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Dara Vann, a community mobilizer for Action Against Hunger, conducts the first information session In the village of Kompenh to educate families about rice banks.
In community meetings, villagers learn about the benefits of rice banks, and commit to to participate. Members decide where it will be located and elect a committee to oversee the bank. In her role as community mobilizer, Dara’s job is to inform communities, explain how the banks work and how they will benefit people, answer questions, and encourage as many people to join as she can. She says, “It is not easy to encourage villagers to join the community rice bank. Some want to join, but don’t have any time. I spend a lot of time explaining the benefits until they fully understand and agree.”
Chen Korn (middle) sits with her 15-month-old son, Khorn Sokunna, and her neighbors as they listen and learn about how to set up a rice bank in their village of Kompenh. She’s been elected to serve as treasurer of their bank committee. The rice bank committee is responsible for managing the bank, including monitoring and setting the prices and the interest rates for rice and seeds to help make sure poorest families can afford to borrow and buy what they need from the bank without putting themselves in jeopardy.
When Chen was younger, she wanted to become a nurse or a doctor, but her family couldn’t afford her education beyond primary school. She was able to learn to read and write, and she’s proud to be able to put those skills to work as she serves on the rice bank committee: “I was able to finish primary school, and I know how to write. That’s why I was elected to the rice bank. I can meet with people and help them borrow rice, and that makes me feel good.”
Action Against Hunger’s staff prepares the first community rice bank distribution in the Kompenh village. The rice banks were set up in partnership with World Food Programme, and with funding from our generous partners at Google, through a project called “Food for Asset.” Community members contributed the rice for the bank, as well as the labor to build it, manage it, and run it on their own to build resilience to hunger now, and for years to come.
Dara leads another community learning session in the village of Sraem Tgong. Dara works with community members in several villages in Preah Vihear Province, where Action Against Hunger is focusing its efforts.Occasionally, Dara stays overnight in the villages—a chance for her to get to know people even better: “I enjoy sleeping in the village. Villagers here are most willing to accommodate me, and it gives me the feeling that I am at home. By staying with them here, I can understand the situation of the families and communities better.”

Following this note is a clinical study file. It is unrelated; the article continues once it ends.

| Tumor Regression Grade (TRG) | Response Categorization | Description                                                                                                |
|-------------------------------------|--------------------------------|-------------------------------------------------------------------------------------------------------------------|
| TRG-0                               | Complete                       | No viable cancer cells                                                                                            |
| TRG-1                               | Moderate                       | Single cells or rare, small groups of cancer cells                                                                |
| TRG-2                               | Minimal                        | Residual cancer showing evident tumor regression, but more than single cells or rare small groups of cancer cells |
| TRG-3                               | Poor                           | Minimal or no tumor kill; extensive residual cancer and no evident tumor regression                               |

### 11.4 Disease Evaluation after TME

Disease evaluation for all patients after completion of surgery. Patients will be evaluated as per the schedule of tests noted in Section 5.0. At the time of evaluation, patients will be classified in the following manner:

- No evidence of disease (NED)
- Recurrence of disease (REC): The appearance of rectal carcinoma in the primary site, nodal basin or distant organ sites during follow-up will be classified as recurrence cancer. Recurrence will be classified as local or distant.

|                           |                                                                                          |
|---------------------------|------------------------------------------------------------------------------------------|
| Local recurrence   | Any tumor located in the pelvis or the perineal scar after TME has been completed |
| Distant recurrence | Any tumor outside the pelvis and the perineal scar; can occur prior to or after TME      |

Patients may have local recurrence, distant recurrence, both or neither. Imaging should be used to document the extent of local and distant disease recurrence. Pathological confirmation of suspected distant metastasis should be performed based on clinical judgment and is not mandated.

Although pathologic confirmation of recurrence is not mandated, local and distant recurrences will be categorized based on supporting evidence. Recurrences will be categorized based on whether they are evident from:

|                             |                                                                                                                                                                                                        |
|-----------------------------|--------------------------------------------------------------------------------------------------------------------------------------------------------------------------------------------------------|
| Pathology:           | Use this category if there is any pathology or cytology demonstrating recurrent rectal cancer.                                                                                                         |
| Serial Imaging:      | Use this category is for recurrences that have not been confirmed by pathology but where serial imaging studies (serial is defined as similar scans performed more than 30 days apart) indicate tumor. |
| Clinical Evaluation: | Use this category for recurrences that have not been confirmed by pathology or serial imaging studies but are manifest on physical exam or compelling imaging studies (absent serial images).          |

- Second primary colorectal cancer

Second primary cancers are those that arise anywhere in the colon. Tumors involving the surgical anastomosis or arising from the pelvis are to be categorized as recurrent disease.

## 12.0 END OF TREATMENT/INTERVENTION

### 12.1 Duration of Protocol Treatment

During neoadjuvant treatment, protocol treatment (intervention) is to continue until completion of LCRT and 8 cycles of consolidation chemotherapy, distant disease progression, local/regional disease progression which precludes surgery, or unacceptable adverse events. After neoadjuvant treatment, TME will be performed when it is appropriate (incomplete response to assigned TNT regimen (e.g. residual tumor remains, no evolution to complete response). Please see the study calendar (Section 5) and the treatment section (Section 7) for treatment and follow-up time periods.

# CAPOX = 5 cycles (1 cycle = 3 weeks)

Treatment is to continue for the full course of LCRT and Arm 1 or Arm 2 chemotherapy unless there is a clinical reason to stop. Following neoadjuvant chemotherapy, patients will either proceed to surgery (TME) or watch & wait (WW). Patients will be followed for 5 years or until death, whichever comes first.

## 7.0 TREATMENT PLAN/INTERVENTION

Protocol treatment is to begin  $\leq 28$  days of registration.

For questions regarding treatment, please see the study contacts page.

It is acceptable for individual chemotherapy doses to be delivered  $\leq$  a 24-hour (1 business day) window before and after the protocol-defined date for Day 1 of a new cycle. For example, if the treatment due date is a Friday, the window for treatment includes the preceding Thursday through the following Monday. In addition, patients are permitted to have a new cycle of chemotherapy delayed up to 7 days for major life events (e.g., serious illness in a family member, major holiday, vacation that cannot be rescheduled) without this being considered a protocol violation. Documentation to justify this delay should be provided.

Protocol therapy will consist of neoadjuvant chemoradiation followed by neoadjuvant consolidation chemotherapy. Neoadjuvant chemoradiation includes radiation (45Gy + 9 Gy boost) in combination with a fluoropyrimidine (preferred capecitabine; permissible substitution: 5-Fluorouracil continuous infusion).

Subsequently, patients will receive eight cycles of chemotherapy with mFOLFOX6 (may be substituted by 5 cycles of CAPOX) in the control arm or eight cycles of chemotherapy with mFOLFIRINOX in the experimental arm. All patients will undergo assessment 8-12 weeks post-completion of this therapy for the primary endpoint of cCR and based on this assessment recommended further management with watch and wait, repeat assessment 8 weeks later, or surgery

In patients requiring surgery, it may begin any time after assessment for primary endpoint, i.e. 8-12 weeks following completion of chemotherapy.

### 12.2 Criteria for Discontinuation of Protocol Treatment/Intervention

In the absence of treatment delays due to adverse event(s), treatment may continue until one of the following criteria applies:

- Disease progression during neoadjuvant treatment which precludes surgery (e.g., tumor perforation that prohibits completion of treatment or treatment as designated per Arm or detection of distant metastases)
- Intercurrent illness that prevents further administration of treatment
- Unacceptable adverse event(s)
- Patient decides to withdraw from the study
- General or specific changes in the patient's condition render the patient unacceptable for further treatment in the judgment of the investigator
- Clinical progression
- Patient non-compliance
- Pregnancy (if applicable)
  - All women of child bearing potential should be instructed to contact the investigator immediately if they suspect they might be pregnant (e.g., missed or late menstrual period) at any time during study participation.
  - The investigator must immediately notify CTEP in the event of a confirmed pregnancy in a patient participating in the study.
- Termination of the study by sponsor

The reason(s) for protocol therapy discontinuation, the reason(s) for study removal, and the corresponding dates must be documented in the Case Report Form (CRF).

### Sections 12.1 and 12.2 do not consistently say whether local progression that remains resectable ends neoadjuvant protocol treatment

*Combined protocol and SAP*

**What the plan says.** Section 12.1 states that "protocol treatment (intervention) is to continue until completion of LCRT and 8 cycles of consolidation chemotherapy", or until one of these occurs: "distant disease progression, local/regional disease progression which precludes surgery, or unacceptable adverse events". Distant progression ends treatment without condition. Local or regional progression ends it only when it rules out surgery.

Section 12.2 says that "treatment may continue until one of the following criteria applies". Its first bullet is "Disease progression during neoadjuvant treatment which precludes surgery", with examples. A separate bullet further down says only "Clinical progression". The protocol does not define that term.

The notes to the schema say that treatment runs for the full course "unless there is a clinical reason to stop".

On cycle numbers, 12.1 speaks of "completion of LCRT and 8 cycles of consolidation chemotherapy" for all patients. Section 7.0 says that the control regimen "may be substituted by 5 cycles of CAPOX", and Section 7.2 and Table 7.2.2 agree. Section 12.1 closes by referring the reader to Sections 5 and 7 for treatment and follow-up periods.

Chen hopes that the rice bank will help her family and her community to build better lives for their children: “I would love to have enough money to send my kids to go to school. When they have knowledge, they can go to work and earn money. I want my youngest to become a policeman—that’s a good job.”
Chen works the fields with her husband, Khum Sokhorn. They met at a village dance, and have two little boys: a fifteen-month-old and a three-year old. Khum told us about the work he and Chen do together each day to make a better life for their family: “Farming is hard because we don’t have enough tools or materials, and because of the climate. Drought makes it hard to grow the rice, and then too much rain comes and makes it rotten. My wife worries that I will tire doing all of the work by myself, so we both work together, in solidarity.”
The community rice banks that Action Against Hunger has set up will not only make loans of rice to poor families who need it, but also give stocks of rice as payment for labor to people who are helping to dig new community ponds, designed to collect and store water to irrigate crops and safeguard against drought. The community ponds are another disaster risk management and food security project supported by Action Against Hunger in Preah Vihear.
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